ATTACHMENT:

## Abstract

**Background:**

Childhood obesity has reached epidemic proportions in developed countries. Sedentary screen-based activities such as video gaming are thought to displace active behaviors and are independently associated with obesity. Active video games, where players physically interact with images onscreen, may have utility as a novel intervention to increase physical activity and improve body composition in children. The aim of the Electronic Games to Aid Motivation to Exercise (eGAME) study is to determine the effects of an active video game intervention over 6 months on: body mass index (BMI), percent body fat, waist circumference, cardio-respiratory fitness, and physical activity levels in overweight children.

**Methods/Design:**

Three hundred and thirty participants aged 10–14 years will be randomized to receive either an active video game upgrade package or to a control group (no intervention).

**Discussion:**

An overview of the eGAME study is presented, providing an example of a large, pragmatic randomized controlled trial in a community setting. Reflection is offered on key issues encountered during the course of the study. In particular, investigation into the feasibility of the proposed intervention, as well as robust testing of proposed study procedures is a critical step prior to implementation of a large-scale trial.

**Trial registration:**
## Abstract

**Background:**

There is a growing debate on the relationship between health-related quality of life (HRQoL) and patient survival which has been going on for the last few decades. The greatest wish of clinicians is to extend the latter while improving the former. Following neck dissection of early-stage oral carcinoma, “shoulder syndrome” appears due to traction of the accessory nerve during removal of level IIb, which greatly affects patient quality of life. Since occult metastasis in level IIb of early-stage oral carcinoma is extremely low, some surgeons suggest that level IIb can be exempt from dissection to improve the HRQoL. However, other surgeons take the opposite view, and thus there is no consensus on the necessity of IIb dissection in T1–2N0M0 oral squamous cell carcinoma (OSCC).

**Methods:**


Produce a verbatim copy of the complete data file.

## Abstract

**Background:**

Childhood obesity has reached epidemic proportions in developed countries. Sedentary screen-based activities such as video gaming are thought to displace active behaviors and are independently associated with obesity. Active video games, where players physically interact with images onscreen, may have utility as a novel intervention to increase physical activity and improve body composition in children. The aim of the Electronic Games to Aid Motivation to Exercise (eGAME) study is to determine the effects of an active video game intervention over 6 months on: body mass index (BMI), percent body fat, waist circumference, cardio-respiratory fitness, and physical activity levels in overweight children.

**Methods/Design:**

Three hundred and thirty participants aged 10–14 years will be randomized to receive either an active video game upgrade package or to a control group (no intervention).

**Discussion:**

An overview of the eGAME study is presented, providing an example of a large, pragmatic randomized controlled trial in a community setting. Reflection is offered on key issues encountered during the course of the study. In particular, investigation into the feasibility of the proposed intervention, as well as robust testing of proposed study procedures is a critical step prior to implementation of a large-scale trial.

**Trial registration:**
## Abstract

**Background:**

There is a growing debate on the relationship between health-related quality of life (HRQoL) and patient survival which has been going on for the last few decades. The greatest wish of clinicians is to extend the latter while improving the former. Following neck dissection of early-stage oral carcinoma, “shoulder syndrome” appears due to traction of the accessory nerve during removal of level IIb, which greatly affects patient quality of life. Since occult metastasis in level IIb of early-stage oral carcinoma is extremely low, some surgeons suggest that level IIb can be exempt from dissection to improve the HRQoL. However, other surgeons take the opposite view, and thus there is no consensus on the necessity of IIb dissection in T1–2N0M0 oral squamous cell carcinoma (OSCC).

**Methods:**